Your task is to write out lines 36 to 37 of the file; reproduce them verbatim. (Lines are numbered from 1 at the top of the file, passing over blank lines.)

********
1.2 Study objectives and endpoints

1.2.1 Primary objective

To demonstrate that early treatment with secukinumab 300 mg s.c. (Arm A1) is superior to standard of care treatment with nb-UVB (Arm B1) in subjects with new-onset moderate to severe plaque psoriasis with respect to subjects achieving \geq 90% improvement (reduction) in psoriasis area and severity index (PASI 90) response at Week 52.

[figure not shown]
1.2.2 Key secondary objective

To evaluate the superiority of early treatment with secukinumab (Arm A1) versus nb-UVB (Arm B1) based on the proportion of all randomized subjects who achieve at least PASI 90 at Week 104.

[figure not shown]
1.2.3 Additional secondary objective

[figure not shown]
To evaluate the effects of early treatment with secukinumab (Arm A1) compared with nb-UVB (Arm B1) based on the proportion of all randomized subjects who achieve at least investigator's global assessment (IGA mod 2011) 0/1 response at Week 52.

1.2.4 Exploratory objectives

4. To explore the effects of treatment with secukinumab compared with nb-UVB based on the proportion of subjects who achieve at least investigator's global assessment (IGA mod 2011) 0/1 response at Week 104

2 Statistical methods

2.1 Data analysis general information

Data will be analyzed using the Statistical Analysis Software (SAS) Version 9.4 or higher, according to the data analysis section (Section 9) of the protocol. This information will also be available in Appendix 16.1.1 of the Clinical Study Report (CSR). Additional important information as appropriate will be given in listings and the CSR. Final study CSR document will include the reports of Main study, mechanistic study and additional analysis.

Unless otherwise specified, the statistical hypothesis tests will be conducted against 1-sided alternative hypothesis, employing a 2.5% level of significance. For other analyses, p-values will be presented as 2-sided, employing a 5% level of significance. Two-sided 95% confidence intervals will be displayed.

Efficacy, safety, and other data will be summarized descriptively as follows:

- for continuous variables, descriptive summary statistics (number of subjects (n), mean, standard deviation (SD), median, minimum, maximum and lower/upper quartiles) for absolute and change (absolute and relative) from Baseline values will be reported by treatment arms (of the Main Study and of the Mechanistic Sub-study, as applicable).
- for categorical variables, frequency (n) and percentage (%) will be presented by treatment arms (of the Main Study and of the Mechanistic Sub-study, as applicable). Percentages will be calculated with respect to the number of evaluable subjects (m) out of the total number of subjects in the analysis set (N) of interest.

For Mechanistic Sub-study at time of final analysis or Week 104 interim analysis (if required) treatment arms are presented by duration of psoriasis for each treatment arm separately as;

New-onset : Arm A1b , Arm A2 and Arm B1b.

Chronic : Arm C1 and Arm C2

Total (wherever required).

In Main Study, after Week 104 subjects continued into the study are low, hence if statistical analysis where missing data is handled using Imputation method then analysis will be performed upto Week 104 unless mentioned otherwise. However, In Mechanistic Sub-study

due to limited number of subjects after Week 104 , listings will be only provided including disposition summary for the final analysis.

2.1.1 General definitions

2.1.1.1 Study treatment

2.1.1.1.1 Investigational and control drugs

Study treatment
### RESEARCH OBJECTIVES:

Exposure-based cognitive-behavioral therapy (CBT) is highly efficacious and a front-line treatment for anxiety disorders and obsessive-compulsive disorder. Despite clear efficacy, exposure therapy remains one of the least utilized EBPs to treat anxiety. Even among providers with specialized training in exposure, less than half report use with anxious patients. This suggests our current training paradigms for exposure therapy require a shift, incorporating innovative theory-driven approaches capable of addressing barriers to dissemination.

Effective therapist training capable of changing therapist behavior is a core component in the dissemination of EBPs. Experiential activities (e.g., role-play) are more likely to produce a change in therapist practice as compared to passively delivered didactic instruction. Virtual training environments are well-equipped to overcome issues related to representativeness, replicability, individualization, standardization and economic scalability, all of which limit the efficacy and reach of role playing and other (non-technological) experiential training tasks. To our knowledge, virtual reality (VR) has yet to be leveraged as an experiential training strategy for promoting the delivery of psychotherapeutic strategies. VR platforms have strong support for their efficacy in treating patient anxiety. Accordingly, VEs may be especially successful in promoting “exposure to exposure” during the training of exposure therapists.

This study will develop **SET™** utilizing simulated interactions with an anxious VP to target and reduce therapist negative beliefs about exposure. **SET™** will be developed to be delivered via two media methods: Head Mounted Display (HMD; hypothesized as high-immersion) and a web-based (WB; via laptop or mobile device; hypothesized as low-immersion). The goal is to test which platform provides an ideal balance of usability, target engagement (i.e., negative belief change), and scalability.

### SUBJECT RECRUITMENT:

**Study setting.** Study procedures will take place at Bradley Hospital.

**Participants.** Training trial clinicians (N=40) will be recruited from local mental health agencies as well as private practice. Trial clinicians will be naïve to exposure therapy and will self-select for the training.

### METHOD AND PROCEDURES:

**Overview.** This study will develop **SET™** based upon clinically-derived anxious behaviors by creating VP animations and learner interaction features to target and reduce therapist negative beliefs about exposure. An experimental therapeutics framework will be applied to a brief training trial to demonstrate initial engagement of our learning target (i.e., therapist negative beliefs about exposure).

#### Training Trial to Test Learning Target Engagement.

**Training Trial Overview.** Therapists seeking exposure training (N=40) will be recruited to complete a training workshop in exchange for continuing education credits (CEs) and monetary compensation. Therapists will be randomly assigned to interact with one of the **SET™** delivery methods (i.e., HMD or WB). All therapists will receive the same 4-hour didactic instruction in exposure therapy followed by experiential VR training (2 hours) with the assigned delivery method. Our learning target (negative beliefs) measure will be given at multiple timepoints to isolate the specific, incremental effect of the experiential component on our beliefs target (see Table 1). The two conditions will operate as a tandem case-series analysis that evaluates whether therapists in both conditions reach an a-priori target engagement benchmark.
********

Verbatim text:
**Participants.** Training trial clinicians (N=40) will be recruited from local mental health agencies as well as private practice. Trial clinicians will be naïve to exposure therapy and will self-select for the training.

### METHOD AND PROCEDURES: